Project | CAD GXL1200 microphone modification

Welcome to my CAD GXL1200 condenser microphone modification project. I found that by changing some components and doing a physical modification to the capsules I could make these microphones sound better. Click on any of the images to view them in higher resolution.



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Posted by: Chuck Miller on May 4, 2112

After hearing recordings made by audio recording enthusiasts who had modified inexpensive microphones to make them sound better, I decided to try modifying some myself. The stock microphones (right) have an overly bright and somewhat grainy sound to them.

By reading on Michael Joly's Oktava Mod web site and on Gearslutz and The TapersSection Forums I learned that by changing some components on the circuit boards I could make these cheap microphones sound pretty good. I ended up doing more than just swapping out a few components on the microphones as I had first planned. I'll have more information about the physical modifications I did later.

I found a pair of used CAD GXL1200 microphones on eBay for $63. After receiving and testing the microphones to make sure they worked, I opened them both up. The picture below shows what the top of the stock circuit board looks like when the metal body is removed.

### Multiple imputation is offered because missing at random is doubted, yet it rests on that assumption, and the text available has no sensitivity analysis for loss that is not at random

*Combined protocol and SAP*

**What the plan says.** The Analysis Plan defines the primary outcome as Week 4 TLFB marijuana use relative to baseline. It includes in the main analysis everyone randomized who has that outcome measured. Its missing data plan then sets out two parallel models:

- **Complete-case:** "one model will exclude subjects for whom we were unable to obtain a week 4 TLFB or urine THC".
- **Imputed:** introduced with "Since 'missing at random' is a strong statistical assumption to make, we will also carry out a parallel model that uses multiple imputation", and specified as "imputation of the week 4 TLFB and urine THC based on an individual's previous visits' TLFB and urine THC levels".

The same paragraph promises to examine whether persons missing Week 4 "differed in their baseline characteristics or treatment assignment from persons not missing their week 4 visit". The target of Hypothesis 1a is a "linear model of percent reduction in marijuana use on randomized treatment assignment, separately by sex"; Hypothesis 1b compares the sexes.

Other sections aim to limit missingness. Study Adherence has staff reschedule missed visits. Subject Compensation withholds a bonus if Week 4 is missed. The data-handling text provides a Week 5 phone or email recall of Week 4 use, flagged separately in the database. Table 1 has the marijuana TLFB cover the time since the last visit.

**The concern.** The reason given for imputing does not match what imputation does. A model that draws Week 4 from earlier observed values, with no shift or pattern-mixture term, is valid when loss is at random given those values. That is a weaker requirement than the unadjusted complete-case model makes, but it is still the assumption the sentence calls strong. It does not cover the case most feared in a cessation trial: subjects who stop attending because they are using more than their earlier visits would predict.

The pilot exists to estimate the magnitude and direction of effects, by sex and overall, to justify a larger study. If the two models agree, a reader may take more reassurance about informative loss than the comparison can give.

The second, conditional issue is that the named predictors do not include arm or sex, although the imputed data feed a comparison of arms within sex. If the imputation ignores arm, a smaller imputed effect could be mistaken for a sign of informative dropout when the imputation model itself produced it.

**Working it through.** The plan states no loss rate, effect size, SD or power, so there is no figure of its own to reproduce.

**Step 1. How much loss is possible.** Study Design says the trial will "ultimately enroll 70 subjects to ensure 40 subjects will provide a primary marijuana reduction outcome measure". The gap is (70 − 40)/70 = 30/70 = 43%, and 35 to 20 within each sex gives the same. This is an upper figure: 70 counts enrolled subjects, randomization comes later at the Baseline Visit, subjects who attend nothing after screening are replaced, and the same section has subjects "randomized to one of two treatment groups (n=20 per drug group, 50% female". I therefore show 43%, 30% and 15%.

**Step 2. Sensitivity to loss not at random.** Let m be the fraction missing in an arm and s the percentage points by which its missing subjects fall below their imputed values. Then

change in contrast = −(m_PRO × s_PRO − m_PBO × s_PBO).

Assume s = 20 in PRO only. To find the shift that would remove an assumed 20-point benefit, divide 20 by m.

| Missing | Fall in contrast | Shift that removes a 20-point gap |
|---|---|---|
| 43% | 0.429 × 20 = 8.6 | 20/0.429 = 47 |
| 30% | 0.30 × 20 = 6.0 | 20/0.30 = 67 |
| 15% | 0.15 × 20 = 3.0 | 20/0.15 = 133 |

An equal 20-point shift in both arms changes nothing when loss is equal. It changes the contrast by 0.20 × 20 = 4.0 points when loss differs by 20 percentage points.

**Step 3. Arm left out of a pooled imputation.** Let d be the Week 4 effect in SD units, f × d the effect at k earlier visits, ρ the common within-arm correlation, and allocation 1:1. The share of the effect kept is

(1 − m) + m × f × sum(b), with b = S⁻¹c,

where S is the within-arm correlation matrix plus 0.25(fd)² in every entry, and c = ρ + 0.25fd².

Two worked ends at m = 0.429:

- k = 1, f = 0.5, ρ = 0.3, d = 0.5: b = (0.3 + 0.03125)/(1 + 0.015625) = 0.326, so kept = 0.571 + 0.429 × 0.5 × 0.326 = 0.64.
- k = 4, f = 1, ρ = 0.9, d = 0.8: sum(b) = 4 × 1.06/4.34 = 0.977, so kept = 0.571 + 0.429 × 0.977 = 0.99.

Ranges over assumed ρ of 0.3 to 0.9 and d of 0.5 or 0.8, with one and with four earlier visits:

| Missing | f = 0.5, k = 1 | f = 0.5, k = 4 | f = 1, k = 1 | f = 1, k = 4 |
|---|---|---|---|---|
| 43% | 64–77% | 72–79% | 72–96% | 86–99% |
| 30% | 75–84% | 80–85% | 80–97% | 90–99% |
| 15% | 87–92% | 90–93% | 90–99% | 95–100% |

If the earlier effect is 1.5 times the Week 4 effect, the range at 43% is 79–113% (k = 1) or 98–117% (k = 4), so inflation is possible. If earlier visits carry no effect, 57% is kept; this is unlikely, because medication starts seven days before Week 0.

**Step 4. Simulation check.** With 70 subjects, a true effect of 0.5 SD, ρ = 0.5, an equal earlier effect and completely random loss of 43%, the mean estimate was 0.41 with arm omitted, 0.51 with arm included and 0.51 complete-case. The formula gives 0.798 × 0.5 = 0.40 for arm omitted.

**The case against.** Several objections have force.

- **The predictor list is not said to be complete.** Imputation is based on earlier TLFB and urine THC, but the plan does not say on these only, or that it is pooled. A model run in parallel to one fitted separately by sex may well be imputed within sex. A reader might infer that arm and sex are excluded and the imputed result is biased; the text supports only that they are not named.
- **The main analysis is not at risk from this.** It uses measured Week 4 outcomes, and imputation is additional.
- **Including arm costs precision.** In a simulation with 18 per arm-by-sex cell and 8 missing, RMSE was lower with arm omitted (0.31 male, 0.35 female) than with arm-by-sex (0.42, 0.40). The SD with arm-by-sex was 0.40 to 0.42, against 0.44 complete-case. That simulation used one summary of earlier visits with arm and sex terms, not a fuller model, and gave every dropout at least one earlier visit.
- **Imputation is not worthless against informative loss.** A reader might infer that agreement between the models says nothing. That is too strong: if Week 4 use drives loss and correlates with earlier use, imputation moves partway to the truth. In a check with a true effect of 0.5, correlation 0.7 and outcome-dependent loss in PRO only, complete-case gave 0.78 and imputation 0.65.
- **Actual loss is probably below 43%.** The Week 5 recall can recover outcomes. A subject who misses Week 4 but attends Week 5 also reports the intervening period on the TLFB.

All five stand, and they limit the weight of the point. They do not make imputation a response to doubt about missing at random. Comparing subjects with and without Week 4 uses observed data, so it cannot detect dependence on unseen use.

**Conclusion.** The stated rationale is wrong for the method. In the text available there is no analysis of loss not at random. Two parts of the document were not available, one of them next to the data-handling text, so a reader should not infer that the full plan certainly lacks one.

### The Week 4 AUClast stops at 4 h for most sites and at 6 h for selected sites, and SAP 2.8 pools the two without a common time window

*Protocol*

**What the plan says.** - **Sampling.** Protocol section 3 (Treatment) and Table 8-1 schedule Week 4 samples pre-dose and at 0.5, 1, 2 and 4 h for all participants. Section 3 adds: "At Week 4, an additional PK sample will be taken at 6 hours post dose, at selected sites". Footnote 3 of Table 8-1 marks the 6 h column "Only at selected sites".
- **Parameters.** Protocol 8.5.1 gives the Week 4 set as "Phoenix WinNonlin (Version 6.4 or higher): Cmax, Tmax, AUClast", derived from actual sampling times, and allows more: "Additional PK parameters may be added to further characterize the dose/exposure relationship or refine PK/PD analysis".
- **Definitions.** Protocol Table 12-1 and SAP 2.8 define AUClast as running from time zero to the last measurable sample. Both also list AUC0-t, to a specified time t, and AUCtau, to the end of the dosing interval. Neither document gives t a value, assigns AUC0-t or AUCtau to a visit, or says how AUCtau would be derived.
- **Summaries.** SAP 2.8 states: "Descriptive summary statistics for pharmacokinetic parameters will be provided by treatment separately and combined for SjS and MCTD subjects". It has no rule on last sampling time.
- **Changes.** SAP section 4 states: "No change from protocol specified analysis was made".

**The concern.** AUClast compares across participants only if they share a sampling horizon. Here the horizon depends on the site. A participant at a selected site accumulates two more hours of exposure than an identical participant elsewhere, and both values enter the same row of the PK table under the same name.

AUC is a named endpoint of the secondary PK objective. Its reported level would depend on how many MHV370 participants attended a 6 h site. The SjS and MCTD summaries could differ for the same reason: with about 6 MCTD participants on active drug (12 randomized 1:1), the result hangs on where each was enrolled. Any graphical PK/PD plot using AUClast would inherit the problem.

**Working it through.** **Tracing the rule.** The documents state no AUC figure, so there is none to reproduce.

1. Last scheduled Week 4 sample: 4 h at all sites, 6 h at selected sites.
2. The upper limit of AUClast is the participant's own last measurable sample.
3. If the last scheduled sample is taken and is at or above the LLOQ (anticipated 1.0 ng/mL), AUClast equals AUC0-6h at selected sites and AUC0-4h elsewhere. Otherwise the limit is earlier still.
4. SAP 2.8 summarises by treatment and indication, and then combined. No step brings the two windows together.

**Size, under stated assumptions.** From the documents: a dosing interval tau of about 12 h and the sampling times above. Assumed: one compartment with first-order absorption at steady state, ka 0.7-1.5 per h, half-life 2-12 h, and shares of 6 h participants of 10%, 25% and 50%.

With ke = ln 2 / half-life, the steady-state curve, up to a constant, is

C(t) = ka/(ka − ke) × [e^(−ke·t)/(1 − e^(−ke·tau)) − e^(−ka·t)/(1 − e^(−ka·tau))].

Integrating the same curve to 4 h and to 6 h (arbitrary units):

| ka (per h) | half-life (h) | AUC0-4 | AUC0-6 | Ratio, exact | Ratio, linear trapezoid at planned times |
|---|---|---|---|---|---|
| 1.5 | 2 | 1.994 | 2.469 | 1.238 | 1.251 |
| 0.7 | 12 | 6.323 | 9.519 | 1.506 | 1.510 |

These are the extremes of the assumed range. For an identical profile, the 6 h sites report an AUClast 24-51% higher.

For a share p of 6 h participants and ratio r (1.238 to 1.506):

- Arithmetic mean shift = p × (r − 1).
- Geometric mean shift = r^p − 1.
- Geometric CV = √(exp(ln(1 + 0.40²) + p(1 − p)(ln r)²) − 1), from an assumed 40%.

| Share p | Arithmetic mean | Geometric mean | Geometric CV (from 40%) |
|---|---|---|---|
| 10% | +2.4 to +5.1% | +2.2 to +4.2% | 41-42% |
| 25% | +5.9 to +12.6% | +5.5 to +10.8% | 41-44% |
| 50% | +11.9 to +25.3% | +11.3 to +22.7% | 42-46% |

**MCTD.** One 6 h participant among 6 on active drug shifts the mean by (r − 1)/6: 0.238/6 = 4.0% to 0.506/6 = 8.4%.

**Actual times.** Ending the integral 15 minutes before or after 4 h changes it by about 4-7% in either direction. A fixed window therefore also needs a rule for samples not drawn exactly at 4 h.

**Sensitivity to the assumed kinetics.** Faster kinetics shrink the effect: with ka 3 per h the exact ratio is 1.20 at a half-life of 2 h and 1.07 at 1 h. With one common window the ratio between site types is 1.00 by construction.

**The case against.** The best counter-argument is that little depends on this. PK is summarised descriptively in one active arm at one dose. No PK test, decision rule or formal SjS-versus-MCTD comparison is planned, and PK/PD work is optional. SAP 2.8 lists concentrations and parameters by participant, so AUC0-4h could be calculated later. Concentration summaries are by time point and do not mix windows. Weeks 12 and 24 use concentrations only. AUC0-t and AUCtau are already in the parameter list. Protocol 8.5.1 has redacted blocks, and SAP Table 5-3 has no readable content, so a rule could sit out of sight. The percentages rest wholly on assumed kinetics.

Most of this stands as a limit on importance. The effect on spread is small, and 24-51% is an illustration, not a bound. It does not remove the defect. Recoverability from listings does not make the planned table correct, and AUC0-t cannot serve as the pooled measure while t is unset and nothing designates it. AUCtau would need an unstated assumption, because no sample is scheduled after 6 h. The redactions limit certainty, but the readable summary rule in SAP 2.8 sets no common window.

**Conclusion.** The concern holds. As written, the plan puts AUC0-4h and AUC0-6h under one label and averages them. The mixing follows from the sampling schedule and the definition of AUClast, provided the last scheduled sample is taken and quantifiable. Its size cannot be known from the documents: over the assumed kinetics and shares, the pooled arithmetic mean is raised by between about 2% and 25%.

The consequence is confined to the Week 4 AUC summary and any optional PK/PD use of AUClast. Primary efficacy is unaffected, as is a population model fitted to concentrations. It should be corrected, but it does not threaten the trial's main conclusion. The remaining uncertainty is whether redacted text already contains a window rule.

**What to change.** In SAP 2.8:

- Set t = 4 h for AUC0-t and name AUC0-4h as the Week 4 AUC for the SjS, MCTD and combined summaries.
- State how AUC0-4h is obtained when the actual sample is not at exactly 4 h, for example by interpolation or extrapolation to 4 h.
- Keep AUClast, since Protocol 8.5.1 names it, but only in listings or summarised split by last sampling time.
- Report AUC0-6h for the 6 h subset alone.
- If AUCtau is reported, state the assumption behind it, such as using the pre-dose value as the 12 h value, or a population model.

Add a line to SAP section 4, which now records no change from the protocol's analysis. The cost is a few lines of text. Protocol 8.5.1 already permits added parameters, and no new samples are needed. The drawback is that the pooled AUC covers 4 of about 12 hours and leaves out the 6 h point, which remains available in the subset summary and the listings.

There is general agreement from nearly everything I have read online that changing the two ceramic capacitors C3 and C4 on the top side of the circuit and the one small ceramic capacitor C13 on the other side of the circuit board make the biggest difference in sound.

I've acquired the tools and experience needed to solder and unsolder through-hole electronic components over the years, so changing components wasn't a problem for me. For this project, I bought components from Mouser Electronics and a local electronics warehouse based on what I read other people had used.

I started by removing the three key components that needed to be replaced. While doing that, I noticed capacitors C3 and C4 were .47uf on one circuit and .22uf on the other. Then I started to wonder if there were any more irregularities between the components used in the two microphone circuits. I did find some of the values of the other components varied as well.

I ended up pulling nearly every component off both circuit boards and replacing them with higher quality and better matched components. The ceramic resisters in the signal path got replaced with metal film types. The ceramic capacitors were replaced with metal film types and better electrolytic types. I hand matched all the components, to make sure both microphones had nearly identical parts. I used Teflon/silver wire to replace the jumpers on the back side of the circuit board and the wires from the circuit to the XLR connectors.

The picture on the right shows what the circuit boards looked like after I was finished.

I did notice a more open and less grainy sound from the microphones after the changes were made.